SPOKANE, Wash. -- Prosecutors charged the owner of a neglected and injured dog on Tuesday morning. Richard Lafountain has been charged with Second Degree Animal Cruelty and Confinement in an Unsafe Manner according to SCRAPS employees.
“We have interviewed the owner and been told how this injury occurred,” said Nancy Hill, the Executive Director of SCRAPS.
Lafountain admitted to SCRAPS that he is responsible for the animal’s injuries, but initially lied about the dog being his.
Lafountain said a relative gave him the 1-year-old husky mix when it was a puppy, but he could not afford to take care of it. He said he kept the animal outside attached to a chain.
SCRAPS released pictures of the badly neglected dog over the weekend. The agency was originally told the dog was found Friday near Bridges Road in Deer Park.
Vets believed a choke chain had been wrapped around the dog’s neck and that became embedded in his skin over time.
The dog went through surgery over the weekend, and SCRAPS said its wounds are improving.
The animal protection operations manager at SCRAPS said she has never seen this kind of neglect before.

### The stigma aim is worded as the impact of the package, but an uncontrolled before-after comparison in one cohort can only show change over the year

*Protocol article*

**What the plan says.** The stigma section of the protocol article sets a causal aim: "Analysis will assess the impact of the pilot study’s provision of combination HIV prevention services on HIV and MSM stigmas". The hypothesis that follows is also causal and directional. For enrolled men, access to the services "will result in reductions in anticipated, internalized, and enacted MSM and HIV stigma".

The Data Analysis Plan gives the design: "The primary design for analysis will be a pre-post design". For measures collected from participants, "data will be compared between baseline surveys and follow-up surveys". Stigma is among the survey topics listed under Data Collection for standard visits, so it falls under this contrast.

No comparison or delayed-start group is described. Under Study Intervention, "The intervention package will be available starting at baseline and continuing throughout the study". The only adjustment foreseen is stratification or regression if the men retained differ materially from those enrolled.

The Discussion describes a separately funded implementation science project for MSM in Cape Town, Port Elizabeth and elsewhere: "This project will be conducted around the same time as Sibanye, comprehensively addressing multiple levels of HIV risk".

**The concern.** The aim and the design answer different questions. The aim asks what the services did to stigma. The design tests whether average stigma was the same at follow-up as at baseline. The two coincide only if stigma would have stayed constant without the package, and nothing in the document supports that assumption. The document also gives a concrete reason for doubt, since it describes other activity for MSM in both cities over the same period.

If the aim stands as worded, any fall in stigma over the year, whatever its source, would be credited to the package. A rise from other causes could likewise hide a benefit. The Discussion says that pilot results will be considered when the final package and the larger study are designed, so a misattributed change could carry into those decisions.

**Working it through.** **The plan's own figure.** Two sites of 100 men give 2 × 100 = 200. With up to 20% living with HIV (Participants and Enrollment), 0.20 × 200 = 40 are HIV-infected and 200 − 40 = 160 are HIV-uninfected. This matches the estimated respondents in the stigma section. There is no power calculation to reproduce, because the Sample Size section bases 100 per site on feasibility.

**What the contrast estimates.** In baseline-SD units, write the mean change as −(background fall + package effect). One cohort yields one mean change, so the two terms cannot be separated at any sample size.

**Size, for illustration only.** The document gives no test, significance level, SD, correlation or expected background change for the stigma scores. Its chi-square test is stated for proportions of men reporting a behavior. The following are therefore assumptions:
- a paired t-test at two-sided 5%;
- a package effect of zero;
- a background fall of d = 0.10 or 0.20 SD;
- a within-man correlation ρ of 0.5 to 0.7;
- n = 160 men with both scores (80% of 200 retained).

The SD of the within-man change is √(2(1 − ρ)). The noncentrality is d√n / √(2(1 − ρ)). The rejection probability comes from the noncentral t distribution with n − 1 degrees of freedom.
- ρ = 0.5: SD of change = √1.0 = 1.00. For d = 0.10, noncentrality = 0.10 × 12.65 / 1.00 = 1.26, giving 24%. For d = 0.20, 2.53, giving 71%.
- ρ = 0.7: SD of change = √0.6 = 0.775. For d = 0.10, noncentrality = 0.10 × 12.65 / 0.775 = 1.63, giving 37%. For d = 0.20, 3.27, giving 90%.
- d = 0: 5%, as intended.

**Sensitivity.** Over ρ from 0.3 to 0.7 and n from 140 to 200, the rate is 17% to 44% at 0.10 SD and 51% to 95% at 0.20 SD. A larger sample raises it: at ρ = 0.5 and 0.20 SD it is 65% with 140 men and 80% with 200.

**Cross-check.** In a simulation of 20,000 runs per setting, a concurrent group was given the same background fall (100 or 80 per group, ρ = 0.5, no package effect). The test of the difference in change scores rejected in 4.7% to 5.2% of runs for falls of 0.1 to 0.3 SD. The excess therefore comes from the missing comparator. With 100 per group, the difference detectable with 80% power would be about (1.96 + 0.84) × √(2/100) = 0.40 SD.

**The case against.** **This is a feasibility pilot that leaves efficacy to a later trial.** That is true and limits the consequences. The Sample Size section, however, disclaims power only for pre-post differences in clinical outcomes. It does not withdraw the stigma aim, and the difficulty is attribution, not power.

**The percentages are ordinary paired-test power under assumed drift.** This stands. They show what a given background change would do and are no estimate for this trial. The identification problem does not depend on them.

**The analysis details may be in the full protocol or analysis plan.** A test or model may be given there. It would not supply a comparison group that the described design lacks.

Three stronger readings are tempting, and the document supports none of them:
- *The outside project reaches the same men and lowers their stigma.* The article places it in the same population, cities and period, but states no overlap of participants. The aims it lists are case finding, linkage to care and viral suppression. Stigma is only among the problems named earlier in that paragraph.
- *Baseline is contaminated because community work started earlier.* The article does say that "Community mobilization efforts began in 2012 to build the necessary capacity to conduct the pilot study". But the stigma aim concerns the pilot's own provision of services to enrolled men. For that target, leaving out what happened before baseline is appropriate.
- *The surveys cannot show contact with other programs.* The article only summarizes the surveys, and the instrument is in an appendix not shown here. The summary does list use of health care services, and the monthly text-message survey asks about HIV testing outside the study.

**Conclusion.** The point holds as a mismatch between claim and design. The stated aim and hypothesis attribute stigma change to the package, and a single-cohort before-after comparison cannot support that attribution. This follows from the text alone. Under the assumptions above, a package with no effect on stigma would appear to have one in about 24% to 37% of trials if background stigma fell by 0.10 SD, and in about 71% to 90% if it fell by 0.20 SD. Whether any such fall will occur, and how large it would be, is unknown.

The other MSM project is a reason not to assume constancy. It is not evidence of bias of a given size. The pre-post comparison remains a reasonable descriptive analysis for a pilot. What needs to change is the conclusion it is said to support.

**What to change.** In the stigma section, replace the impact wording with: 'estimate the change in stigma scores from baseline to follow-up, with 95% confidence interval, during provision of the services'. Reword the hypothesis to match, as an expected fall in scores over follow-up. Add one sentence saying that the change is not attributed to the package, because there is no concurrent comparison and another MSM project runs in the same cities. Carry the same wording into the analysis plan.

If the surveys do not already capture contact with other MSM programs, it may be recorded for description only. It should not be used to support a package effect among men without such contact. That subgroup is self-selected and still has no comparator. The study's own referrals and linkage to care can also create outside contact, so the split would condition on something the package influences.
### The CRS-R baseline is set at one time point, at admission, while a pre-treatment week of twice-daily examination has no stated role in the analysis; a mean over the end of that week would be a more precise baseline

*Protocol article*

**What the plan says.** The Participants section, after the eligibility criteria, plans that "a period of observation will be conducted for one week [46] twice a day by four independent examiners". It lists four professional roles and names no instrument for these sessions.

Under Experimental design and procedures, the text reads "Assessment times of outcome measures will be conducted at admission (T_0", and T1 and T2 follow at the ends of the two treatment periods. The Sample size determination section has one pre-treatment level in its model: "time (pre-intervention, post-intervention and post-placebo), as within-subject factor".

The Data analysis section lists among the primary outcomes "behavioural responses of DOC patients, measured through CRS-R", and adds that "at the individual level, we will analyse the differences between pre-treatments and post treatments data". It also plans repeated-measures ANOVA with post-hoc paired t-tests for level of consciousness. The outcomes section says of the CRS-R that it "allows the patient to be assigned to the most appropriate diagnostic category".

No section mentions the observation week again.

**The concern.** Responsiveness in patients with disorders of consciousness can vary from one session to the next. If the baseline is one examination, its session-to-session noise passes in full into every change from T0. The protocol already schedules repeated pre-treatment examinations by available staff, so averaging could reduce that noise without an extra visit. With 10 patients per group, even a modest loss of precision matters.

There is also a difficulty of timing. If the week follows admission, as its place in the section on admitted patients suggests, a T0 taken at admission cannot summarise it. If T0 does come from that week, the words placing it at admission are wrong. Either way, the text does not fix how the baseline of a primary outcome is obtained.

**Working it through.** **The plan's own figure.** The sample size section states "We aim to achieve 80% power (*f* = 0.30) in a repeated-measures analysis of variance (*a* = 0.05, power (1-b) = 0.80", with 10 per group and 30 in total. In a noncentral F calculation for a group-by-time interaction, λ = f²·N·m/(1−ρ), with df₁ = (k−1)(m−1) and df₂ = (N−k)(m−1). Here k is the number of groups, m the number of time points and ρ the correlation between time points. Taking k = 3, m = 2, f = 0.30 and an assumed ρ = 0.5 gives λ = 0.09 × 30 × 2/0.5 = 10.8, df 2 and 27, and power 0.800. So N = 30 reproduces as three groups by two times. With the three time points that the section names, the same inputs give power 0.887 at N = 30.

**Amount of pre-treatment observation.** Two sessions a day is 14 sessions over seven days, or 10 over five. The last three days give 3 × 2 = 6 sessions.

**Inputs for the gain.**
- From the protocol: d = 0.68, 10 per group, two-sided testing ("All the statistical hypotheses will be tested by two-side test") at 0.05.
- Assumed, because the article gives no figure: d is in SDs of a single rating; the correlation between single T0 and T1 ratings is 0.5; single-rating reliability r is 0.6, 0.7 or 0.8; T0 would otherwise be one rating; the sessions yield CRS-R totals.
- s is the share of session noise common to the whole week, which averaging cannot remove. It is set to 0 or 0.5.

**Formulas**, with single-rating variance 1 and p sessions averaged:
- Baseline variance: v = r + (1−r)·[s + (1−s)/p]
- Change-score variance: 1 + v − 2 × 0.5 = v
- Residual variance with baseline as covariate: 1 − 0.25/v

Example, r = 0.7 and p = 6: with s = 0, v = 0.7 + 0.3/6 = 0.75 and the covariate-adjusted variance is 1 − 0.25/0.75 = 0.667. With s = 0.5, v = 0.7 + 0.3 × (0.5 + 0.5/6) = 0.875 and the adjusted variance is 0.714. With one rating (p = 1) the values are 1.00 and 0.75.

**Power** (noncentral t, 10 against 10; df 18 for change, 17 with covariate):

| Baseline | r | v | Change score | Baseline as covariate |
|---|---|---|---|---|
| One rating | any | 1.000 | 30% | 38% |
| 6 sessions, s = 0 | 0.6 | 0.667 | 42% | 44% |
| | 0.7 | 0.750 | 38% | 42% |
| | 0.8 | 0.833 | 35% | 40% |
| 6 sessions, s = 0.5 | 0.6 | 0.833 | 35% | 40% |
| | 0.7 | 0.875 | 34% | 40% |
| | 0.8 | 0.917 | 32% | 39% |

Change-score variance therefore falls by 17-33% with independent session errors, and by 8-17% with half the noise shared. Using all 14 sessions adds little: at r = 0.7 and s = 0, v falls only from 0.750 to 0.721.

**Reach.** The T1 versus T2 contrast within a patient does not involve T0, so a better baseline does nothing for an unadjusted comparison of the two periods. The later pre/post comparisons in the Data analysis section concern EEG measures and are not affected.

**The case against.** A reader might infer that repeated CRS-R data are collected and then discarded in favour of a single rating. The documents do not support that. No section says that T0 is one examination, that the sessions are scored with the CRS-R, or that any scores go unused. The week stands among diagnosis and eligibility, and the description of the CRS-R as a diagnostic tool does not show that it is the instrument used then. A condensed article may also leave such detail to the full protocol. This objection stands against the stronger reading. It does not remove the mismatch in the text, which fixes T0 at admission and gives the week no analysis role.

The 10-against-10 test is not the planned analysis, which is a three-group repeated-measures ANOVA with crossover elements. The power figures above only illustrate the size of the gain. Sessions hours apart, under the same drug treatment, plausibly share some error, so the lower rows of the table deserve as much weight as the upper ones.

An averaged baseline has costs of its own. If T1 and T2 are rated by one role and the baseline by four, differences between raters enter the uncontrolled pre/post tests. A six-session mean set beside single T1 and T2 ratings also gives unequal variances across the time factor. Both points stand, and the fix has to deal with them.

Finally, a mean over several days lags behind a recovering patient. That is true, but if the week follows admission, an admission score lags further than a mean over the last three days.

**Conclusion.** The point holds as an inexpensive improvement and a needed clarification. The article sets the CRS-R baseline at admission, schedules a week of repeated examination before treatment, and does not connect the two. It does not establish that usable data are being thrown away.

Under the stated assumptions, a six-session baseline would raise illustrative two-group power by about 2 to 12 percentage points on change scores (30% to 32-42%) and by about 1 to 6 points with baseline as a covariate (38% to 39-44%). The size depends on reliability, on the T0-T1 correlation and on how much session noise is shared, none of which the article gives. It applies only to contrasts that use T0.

“Typically a collar or chain is placed on a dog when they are a puppy and still growing,” Manager Nicole Montano said. “These collars aren’t very apparent, especially if the dog is an outside dog and has minimal contact with people."
Lafountain now admits a neighbor made up a story about finding the animal near Bridges Road. He says he hadn’t had contact with the dog for several weeks, and when he finally went outside to care for it, he realized the chain was completely embedded in the animal’s neck.
He said he consulted a neighbor about the dog’s condition, and the neighbor suggested he get immediate care for the dog. Lafountain said he could not afford the vet bill, so they lied about finding the dog on the side of the road.
Lafountain faces jail time and at least a $1,000 fine if he is convicted of his charges. He said he was not aware he could face legal trouble.
The SCRAPS Hope Foundation and private donations paid for the dog’s treatment. SCRAPS employees said the dog already has a new home and an owner who can work with the dog’s special medical needs.